On 4 April 1998, 5 people were killed and at least 6 were wounded, when bombs exploded at two restaurants in Kampala.[12]

On 8 June 1998, ADF rebels killed 80 students of the Kichwamba Technical College in the Kabarole, Uganda.80 students were abducted in the same raid.[12]

In June 1998, ADF rebels abducted over l00 school children from a school in Hoima, Uganda.[12]

In August 1998, 30 people were killed in three separate bus bombings, perpetrated by ADF.[12]

1999[edit]

Between 10 April 1999 - 30 May 1999 ADF carried seven attacks, resulting in 11 dead and 42 wounded.[4]

On 9 December 1999, ADF attacked the Katojo prison facility, releasing 360 prisoners sentenced for terrorism.[4]

2007 to 2008[edit]

A joint MONUSCO-FARDC patrol during an anti ADF operation.

During March 2007, the UPDF engaged incursive ADF groups in multiple firefights, killing at least 46 in Bundibugyo and Mubende districts. The biggest battle occurred on March 27, when the UPDF faced an estimated 60 ADF troops and killed 34, including three senior commanders. The UPDF claimed to have retrieved numerous weapons as well as documents that tie the ADF to the LRA.[3]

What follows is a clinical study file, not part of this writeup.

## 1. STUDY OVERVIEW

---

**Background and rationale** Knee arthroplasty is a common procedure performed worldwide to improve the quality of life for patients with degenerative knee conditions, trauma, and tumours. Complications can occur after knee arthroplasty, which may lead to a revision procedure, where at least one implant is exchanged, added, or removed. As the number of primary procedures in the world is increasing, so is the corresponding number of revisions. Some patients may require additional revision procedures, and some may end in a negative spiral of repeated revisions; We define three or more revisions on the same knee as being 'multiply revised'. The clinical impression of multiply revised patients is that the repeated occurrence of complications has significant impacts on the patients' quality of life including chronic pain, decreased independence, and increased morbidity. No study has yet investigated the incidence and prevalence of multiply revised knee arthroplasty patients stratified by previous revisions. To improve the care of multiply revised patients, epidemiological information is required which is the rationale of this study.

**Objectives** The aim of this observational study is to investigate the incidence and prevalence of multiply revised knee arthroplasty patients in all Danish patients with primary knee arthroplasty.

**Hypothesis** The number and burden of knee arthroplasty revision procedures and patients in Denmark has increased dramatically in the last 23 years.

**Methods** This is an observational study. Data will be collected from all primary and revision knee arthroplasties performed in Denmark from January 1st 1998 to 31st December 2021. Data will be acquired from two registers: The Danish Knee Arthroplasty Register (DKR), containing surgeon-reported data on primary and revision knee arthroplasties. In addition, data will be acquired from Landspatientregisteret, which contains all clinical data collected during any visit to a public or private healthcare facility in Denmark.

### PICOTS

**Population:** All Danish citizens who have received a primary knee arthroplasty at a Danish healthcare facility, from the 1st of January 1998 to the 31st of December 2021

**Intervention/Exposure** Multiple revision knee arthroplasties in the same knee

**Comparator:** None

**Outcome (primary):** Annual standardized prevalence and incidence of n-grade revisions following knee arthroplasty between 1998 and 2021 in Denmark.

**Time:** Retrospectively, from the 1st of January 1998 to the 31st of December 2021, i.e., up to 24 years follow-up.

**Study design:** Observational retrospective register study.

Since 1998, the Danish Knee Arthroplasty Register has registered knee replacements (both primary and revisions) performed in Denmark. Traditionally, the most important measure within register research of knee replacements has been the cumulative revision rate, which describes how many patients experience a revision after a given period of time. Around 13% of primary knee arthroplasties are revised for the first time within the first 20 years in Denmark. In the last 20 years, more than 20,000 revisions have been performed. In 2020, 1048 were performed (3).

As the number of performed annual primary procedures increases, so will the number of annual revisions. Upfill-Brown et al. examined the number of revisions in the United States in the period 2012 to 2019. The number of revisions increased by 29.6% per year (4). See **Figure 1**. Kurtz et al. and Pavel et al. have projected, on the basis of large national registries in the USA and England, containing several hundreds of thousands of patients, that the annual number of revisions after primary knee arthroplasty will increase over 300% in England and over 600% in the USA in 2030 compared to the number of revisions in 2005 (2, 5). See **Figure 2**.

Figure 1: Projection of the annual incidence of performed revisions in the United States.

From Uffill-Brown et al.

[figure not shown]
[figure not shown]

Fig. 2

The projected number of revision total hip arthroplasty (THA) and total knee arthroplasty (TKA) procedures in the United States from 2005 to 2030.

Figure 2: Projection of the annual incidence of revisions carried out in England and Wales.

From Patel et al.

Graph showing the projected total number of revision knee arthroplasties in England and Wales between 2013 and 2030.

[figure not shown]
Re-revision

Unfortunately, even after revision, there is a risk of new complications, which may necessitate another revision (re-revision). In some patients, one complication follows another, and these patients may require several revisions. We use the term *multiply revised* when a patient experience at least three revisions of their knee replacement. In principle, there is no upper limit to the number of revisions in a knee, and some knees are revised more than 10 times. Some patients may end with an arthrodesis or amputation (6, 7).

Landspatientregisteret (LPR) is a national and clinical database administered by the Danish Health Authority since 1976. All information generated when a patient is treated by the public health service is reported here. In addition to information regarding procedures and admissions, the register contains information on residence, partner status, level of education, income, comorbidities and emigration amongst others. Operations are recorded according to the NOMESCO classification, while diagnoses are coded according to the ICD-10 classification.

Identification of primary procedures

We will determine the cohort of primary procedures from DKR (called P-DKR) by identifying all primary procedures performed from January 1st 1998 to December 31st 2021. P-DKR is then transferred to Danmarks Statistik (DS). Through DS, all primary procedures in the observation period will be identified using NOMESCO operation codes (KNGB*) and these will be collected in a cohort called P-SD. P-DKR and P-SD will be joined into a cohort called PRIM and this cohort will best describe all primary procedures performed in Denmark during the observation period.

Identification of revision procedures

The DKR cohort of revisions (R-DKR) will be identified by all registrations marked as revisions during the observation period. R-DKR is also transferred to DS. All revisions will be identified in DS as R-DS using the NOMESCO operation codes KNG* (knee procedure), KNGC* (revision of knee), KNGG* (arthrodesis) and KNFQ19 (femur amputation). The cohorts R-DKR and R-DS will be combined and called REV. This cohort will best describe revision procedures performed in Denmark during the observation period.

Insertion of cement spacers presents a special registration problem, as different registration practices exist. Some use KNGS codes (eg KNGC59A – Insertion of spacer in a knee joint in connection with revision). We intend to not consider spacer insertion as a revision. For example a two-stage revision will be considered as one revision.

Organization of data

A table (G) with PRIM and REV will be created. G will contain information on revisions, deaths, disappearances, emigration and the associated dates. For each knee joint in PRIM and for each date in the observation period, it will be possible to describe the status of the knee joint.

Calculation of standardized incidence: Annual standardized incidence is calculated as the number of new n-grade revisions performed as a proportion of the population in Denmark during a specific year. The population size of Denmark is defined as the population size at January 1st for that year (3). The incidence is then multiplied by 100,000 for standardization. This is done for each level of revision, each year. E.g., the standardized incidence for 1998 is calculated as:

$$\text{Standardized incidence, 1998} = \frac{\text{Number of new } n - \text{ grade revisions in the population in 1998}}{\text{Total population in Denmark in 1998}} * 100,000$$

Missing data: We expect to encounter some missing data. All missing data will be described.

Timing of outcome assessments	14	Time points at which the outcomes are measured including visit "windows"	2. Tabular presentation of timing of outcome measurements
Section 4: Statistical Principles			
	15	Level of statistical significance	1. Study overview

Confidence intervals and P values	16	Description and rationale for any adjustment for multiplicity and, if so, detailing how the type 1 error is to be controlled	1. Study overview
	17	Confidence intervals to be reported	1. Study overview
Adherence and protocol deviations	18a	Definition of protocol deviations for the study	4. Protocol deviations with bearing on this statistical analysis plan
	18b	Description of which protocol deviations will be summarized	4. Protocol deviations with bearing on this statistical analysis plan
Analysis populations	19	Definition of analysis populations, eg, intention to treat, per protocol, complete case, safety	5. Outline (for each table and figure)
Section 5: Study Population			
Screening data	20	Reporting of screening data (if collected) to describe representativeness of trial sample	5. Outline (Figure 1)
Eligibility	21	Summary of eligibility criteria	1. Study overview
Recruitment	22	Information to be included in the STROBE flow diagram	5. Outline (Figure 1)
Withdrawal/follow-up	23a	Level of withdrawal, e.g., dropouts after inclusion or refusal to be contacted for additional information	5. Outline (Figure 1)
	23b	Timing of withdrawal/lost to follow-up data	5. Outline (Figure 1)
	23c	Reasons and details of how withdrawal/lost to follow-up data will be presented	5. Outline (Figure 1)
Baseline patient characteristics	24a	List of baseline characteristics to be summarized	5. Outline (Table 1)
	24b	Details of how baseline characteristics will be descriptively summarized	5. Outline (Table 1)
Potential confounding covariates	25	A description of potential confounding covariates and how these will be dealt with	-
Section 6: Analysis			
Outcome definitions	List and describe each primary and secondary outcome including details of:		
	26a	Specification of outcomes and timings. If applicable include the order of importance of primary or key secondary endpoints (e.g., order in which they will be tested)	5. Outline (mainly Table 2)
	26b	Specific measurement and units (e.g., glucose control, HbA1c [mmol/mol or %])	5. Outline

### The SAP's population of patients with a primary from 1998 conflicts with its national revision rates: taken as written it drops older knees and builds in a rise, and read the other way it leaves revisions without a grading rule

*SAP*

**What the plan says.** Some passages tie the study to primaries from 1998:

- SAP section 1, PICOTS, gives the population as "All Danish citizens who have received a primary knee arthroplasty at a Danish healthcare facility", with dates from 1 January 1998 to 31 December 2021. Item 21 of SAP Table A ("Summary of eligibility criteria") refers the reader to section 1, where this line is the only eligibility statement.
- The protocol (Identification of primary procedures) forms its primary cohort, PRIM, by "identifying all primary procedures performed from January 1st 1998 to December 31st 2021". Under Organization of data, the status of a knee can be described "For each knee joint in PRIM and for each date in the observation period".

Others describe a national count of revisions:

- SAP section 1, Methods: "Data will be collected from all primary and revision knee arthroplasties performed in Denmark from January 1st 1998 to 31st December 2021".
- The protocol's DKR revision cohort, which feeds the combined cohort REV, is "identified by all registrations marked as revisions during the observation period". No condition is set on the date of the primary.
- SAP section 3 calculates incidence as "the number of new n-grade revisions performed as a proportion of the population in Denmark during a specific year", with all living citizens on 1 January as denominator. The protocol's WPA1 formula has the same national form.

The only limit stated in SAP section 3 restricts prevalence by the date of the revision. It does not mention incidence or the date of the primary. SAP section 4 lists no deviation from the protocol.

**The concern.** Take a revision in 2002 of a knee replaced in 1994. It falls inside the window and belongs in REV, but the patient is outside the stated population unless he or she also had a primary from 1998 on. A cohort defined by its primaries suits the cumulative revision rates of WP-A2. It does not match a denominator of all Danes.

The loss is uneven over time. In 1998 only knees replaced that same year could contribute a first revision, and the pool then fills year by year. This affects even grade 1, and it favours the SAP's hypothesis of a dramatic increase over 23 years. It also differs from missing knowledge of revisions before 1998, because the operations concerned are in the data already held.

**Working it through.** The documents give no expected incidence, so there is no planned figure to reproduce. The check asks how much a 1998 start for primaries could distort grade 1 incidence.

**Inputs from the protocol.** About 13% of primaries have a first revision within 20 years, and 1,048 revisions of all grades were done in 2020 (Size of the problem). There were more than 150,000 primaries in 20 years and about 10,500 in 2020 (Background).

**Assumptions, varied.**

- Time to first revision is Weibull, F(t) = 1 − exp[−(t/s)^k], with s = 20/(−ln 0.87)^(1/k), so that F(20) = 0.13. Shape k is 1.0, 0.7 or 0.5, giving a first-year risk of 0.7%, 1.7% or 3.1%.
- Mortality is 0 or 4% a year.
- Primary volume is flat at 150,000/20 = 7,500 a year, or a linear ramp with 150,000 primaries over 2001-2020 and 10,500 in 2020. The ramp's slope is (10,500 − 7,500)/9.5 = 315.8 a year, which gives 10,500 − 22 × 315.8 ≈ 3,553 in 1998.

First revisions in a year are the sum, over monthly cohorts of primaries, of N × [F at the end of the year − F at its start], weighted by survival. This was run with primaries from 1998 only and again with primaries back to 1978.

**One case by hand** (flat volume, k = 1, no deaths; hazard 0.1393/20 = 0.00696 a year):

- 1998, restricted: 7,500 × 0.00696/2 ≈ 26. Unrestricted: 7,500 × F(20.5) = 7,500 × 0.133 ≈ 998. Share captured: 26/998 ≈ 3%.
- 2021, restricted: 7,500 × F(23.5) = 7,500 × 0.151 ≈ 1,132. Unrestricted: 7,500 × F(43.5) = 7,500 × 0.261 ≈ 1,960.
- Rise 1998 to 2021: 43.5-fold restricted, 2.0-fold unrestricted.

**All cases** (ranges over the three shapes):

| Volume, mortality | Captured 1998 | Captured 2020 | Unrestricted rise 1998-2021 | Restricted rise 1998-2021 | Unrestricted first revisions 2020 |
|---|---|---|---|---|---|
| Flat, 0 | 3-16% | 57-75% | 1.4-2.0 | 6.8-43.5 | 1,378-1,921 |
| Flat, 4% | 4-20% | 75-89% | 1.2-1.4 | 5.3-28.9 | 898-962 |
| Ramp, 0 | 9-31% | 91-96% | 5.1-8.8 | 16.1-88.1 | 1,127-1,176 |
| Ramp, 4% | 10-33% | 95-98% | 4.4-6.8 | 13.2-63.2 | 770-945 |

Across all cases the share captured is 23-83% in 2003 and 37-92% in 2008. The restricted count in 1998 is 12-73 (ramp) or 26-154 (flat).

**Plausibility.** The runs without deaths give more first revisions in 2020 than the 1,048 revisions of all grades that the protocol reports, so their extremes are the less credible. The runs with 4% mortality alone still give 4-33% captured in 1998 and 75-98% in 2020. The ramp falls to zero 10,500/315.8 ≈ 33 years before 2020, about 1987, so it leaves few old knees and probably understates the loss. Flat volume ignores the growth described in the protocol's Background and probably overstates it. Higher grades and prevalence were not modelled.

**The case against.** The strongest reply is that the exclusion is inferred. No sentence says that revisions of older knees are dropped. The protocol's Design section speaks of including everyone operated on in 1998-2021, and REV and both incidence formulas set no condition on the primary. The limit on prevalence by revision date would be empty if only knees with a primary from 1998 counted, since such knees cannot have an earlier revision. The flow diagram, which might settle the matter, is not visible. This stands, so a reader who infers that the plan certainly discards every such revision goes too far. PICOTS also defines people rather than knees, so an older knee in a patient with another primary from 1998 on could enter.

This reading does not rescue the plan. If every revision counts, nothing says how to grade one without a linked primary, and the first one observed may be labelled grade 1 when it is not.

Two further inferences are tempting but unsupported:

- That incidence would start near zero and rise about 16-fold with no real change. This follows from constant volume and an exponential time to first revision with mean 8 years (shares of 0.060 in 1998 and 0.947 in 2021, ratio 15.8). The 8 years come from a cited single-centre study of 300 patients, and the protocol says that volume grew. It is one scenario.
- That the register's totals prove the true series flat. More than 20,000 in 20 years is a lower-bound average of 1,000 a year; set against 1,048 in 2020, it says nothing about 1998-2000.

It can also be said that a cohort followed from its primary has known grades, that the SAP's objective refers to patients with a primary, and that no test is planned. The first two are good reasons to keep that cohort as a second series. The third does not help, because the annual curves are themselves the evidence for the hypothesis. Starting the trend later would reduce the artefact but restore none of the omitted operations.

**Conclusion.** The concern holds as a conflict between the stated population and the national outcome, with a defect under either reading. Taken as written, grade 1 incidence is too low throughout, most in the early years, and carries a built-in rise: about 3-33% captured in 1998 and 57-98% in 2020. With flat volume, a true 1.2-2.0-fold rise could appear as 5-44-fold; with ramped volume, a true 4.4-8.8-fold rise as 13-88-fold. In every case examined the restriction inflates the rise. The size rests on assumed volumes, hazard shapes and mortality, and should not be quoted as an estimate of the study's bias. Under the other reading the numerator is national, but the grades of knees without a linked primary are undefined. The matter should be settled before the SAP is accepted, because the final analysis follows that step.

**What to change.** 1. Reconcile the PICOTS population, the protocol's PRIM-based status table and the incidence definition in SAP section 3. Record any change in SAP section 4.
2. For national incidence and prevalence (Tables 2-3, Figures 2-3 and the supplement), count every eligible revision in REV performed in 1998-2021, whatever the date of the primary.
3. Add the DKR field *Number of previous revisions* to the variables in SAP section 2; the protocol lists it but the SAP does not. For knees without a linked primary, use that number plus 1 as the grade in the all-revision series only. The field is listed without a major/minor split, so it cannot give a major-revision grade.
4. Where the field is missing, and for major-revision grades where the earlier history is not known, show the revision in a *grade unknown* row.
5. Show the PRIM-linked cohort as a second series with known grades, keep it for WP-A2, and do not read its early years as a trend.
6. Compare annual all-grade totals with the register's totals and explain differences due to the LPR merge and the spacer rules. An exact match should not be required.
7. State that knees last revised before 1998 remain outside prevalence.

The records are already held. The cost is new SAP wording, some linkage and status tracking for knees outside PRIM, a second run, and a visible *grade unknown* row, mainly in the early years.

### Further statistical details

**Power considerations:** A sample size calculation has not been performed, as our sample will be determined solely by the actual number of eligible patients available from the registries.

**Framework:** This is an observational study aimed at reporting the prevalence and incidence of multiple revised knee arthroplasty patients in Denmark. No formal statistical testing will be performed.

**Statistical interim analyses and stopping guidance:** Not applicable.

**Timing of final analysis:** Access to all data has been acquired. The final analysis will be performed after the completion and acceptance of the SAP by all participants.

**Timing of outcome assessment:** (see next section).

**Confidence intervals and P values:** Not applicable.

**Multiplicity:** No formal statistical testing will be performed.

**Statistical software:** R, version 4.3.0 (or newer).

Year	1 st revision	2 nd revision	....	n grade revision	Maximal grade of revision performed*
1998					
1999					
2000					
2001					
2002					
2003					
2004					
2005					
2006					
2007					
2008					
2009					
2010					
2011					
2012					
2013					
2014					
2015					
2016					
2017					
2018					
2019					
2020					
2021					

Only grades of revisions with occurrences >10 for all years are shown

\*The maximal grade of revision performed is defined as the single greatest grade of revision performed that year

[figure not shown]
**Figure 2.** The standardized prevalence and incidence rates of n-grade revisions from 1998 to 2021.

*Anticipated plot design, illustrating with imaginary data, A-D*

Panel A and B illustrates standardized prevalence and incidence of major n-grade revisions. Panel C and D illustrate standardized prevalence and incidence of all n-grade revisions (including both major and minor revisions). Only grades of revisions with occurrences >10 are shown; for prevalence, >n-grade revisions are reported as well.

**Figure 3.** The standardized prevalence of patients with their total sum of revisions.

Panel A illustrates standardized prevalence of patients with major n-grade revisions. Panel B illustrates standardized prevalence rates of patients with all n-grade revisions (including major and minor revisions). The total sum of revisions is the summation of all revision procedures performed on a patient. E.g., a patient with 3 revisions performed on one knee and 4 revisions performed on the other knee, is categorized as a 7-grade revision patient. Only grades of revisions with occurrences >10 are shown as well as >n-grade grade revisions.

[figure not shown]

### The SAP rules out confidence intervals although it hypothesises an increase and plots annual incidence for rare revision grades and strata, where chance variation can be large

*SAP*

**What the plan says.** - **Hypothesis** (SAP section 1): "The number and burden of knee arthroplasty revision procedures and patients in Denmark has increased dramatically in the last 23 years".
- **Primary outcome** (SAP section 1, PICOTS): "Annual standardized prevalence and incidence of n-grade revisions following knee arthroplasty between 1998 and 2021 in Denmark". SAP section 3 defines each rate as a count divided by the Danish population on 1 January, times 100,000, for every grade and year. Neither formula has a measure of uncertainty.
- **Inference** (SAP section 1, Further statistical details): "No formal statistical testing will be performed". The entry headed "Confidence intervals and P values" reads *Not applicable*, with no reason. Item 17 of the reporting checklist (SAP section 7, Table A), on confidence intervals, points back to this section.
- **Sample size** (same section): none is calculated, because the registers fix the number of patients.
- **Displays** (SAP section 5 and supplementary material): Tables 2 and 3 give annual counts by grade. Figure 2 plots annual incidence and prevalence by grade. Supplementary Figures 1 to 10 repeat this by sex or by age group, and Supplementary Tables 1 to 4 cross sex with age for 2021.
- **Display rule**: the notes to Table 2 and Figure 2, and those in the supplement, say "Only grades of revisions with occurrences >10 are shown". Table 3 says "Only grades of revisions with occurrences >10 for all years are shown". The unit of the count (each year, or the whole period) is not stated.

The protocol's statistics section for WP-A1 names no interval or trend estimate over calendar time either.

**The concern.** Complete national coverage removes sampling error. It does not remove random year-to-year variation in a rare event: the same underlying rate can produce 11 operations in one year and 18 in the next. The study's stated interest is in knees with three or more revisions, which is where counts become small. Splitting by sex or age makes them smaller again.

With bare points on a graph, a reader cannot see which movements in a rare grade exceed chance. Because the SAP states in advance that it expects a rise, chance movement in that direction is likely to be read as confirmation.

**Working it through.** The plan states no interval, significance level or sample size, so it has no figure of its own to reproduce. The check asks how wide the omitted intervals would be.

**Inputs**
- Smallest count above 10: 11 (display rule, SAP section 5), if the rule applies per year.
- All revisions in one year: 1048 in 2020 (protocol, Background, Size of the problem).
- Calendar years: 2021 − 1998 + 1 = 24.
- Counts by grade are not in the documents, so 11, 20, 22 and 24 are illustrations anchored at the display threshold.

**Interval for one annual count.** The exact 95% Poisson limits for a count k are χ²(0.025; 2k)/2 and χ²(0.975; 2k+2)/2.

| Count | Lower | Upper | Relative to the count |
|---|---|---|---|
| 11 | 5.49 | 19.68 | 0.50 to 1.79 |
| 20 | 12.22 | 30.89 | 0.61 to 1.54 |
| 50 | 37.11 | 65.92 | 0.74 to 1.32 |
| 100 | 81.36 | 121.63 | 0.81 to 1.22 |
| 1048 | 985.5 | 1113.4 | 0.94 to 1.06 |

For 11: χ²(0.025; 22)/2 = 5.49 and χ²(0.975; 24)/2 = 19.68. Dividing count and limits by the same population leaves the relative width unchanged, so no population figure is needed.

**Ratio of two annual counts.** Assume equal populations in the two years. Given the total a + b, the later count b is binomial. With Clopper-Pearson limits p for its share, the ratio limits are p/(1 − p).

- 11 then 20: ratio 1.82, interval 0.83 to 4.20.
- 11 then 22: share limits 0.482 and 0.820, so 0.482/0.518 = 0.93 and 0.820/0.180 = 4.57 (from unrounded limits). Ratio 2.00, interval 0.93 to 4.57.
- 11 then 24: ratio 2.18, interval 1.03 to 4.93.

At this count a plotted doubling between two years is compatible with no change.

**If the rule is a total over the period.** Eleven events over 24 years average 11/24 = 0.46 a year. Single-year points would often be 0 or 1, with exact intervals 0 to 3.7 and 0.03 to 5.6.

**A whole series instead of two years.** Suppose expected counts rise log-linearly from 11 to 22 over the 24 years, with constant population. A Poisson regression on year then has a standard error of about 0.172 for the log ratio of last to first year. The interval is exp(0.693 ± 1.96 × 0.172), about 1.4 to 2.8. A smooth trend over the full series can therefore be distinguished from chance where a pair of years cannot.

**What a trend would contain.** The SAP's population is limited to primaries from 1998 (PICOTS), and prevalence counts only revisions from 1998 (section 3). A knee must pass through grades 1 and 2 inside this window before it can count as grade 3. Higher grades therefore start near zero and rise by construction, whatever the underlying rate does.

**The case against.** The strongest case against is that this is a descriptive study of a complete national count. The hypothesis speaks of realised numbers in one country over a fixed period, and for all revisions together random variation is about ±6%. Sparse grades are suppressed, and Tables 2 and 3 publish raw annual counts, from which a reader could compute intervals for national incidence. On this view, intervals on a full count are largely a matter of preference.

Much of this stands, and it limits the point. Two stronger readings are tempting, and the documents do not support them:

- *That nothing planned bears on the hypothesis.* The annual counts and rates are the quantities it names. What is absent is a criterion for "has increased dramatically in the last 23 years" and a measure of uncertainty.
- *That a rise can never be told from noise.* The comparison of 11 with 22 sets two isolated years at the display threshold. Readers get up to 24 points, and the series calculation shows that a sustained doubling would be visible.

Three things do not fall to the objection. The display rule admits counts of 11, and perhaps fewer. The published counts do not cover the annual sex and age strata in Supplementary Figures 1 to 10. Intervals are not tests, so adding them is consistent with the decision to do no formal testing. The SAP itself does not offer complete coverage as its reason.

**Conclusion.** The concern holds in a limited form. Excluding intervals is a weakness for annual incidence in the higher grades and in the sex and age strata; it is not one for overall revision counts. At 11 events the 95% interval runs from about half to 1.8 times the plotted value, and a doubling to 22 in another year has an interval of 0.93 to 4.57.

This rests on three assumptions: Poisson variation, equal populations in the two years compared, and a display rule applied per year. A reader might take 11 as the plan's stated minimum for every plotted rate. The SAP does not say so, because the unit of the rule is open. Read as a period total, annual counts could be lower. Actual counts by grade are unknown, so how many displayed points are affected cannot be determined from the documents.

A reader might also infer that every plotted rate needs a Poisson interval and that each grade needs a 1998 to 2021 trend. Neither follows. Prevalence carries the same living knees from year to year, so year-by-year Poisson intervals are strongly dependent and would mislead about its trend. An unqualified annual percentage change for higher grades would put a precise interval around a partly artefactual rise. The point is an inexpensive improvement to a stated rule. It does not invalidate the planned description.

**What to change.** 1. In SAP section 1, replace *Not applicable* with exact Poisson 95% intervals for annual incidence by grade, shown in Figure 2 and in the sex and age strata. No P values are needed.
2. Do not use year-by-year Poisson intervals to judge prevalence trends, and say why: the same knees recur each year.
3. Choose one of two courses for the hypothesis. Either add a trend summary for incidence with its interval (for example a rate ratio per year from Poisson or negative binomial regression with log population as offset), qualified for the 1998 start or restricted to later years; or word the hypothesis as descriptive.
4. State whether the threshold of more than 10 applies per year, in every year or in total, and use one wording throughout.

On 13 April 2007, the UPDF and ADF engaged in an intense battle inside the Semuliki National Park, near the upscale Semliki Lodge tourist destination.[13]

Ceasefire and amnesty talks between the government of Uganda and the ADF were held in Nairobi starting in May 2008. Negotiations were complicated by the fragmentation of the ADF's leadership.[14] Non-combatant dependents of the ADF were repatriated to Uganda by the IOM. At least 48 ADF fighters surrendered and were given amnesty.[15] As the threat from the LRA in the DRC waned, the UPDF put increasing focus on the ADF as a reason for UPDF personnel to remain in the DRC.[16]

On 4 December 2007, 200 ADF and NALU militants surrendered to Ugandan authorities.[4]

2012[edit]

Between February–March 2012, over 60 ADF insurgents were arrested within Uganda.[1]

2013[edit]